From having been indisputably one of the busiest rail markets in the world, in the past few years the MENA region has somewhat slid back and been overtaken by Asia, Australia and the Americas as the "hottest" rail markets in the world and the private sector has begun to respond accordingly.

There is, however, every reason to believe that this trend is on the cusp of reversal.

The future

If the above analysis paints a gloomy picture, we suggest that while the immediate position is slow, there is also a strong sense of renewed urgency under the surface and a growing pipeline of rail projects. There is every reason to believe that the region's rail market is, once again, on the verge of entering a new busy period that will rival any market in the world.

Behind this renewal is the acceptance by many GCC governments over the past couple of years that the oil price is now broadly at a "new normal" level and, therefore, is unlikely to undergo a fundamental change for the better in the foreseeable future. The initial natural reaction to this new fiscal reality was to focus on wholesale budget cuts and the extensive "value engineering" of projects. However, these kind of measures only go so far and, in particular, cannot address a series of increasingly pressing fundamental drivers of government policy across the region. All of this is now encouraging governments across the GCC to bring their infrastructure procurement plans back to life and to explore new delivery models and alternative sources of funding for such projects.

While some infrastructure spending is purely discretionary (and, therefore, may be budgeted down when times are hard), some can be very hard to avoid. Historically, transportation spending – especially in rail – would have been placed firmly in the discretionary category. This is increasingly not the case, however. Many regional governments are facing enormous social pressures that are being generated by overwhelming demographic change and also by an associated wave of grass roots desire for change, going back to the "Arab Spring" of 2011 and beyond. The populations of the GCC countries are growing rapidly (for example, since 1970 the population of the Kingdom of Saudi Arabia (KSA) has grown sixfold – a faster rate than China).

As a result, these countries are overwhelmingly youthful and this, in turn, has created a huge challenge to regional leadership: these young people require healthcare, education and employment and in most cases the existing infrastructure is incapable of delivering this to the required level.

That adds up to an urgent need to upgrade schools, universities, hospitals, entertainment facilities, airports, ports, roads and railways precisely at the time when the fiscal squeeze is making this extremely hard to do. As a result some key themes have emerged on the agendas of many of the region's governments:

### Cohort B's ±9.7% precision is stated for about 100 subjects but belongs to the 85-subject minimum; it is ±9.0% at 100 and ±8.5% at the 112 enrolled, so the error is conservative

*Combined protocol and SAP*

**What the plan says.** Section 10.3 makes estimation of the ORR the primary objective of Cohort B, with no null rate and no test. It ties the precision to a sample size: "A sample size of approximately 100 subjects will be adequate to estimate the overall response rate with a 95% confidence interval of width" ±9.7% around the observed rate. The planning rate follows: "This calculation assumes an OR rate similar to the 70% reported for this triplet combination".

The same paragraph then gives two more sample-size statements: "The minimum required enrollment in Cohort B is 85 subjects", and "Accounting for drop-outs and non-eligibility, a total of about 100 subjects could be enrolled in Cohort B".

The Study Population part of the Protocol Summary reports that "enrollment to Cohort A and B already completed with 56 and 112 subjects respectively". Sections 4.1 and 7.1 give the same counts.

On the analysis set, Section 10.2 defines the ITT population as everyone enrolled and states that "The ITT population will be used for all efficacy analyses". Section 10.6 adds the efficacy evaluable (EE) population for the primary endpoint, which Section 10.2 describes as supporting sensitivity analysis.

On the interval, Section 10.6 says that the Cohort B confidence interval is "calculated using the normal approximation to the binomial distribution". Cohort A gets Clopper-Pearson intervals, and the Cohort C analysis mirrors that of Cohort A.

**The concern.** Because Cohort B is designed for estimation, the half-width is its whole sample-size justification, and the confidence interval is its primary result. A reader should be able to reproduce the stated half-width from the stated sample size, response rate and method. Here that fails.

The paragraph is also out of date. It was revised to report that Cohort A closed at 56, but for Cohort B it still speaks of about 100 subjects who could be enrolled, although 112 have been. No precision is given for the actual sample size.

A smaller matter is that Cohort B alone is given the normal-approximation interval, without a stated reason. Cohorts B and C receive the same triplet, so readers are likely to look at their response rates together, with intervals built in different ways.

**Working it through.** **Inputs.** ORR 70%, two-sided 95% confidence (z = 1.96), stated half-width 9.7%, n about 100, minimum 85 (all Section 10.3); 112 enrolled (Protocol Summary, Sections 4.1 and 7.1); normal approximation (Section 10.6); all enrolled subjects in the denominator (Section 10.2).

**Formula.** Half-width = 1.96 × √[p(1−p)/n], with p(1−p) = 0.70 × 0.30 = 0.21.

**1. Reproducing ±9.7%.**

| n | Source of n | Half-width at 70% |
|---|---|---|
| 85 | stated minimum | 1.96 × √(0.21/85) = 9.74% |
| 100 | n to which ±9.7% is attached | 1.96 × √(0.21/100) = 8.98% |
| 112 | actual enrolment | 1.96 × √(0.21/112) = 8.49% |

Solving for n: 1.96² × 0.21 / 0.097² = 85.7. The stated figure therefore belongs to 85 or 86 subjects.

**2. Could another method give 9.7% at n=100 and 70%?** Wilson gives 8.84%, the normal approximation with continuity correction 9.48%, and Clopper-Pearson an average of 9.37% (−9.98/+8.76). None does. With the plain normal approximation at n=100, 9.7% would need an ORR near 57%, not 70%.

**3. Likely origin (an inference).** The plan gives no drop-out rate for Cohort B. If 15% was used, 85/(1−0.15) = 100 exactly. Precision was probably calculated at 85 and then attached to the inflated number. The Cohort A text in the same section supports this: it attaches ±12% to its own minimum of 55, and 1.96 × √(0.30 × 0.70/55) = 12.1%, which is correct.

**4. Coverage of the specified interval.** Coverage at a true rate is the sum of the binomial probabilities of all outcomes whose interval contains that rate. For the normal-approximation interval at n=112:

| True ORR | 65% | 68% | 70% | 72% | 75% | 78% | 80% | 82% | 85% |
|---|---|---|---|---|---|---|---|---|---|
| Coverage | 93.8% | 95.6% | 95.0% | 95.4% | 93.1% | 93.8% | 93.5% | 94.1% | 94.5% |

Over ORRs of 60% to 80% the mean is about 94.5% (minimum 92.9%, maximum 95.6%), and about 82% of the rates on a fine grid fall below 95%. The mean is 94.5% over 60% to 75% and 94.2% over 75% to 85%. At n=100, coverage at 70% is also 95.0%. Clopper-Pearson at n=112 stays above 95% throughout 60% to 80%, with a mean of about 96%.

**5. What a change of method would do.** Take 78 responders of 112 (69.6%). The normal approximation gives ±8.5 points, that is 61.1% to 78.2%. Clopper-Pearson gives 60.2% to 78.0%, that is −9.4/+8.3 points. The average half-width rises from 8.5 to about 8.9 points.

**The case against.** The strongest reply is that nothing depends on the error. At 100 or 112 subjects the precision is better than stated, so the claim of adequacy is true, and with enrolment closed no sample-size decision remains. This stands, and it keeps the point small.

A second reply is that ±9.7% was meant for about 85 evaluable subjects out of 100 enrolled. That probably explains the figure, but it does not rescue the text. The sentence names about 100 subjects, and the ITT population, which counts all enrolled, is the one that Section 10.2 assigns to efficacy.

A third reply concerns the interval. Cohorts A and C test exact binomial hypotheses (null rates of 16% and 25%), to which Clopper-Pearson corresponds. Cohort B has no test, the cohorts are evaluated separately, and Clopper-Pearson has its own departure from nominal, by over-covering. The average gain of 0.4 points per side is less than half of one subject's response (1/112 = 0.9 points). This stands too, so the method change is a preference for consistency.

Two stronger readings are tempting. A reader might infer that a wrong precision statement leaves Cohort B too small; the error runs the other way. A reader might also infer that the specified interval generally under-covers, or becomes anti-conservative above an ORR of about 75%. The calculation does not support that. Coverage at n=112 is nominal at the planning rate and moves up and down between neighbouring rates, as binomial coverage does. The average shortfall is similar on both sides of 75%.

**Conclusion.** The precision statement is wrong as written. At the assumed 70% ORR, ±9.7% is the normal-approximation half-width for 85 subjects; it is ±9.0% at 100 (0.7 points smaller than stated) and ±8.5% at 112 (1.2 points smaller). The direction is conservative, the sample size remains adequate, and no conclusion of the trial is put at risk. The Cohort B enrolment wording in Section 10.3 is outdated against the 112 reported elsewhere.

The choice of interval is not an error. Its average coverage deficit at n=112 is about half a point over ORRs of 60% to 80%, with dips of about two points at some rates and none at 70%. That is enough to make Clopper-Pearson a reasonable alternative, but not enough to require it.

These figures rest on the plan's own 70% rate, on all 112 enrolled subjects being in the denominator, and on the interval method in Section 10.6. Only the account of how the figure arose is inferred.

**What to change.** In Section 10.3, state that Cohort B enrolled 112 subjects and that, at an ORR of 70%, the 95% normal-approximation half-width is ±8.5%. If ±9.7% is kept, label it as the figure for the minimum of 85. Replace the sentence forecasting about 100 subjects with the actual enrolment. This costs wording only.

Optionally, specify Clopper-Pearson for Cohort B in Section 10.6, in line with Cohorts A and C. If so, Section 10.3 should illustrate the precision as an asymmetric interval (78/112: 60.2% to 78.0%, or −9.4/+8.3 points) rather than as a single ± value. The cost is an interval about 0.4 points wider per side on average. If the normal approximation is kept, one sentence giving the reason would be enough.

• reform of government institutions and legal frameworks;
  • a realisation that improved infrastructure is a necessity and not a luxury (in both social and economic terms);
  • the desire to access private sector intellectual and financial capital through PPP/partnership programmes; and
    above all, the diversification of sources of GDP away from an over-reliance on hydrocarbons.

These drivers have now manifested themselves into actual government policy. In particular, the new youthful leadership in the KSA has publically tied itself to an agenda not just of public sector reform but also one of massive infrastructure development. At around USD 261bn, KSA's 2018 budget is its largest ever, with the bulk of the investment going towards new infrastructure spending and encouraging greater involvement of the private sector in that spending through the use of PPP schemes.

The development of new railway infrastructure lies at the heart of these plans, as regional governments have finally recognised the transformative effects these projects can have, both socially and economically. As a result, huge rail projects are now back on the public agenda for the first time in years: Dammam Metro, Jeddah Metro, Jeddah Corniche Tram, Madinah Metro, Makkah Metro, Yanbu-Riyadh Freight Railway, Riyadh to Riyadh heavy haul link, Saudi Landbridge and the concession for the operation and maintenance of all existing railway (excluding the above and metros) nationwide are all publically announced as being on the slate for delivery. This represents billions of dollars of investment and a huge opportunity for the rail market.

Project funding - a breakeven crisis

Governments were impacted differently across the GCC by the oil crash and this is reflected in each of the GCC government's public spending and the number of social infrastructure projects that each has delivered and is capable of delivering. A report last year by Standard & Poor's Rating Services estimated GCC governments "need" USD 604bn to fund projects through to 2019, including USD 100bn on infrastructure and, if anything, this figure has only grown since then. How, therefore, is this investment to be funded? It is important to consider each of the GCC countries' breakeven requirements in order to assess the impact the low oil price has had on each country's ability to spend on infrastructure projects and their consequent need to reconsider project funding.